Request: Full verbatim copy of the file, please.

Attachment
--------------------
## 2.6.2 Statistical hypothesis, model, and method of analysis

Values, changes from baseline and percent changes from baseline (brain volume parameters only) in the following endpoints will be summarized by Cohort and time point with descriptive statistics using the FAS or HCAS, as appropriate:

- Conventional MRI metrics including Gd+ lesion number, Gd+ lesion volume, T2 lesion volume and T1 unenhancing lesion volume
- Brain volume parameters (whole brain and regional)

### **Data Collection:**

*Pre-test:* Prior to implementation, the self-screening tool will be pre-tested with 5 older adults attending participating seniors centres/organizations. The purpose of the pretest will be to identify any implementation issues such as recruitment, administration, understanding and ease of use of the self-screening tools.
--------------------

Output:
## 2.6.2 Statistical hypothesis, model, and method of analysis

Values, changes from baseline and percent changes from baseline (brain volume parameters only) in the following endpoints will be summarized by Cohort and time point with descriptive statistics using the FAS or HCAS, as appropriate:

- Conventional MRI metrics including Gd+ lesion number, Gd+ lesion volume, T2 lesion volume and T1 unenhancing lesion volume
- Brain volume parameters (whole brain and regional)

### **Data Collection:**

*Pre-test:* Prior to implementation, the self-screening tool will be pre-tested with 5 older adults attending participating seniors centres/organizations. The purpose of the pretest will be to identify any implementation issues such as recruitment, administration, understanding and ease of use of the self-screening tools.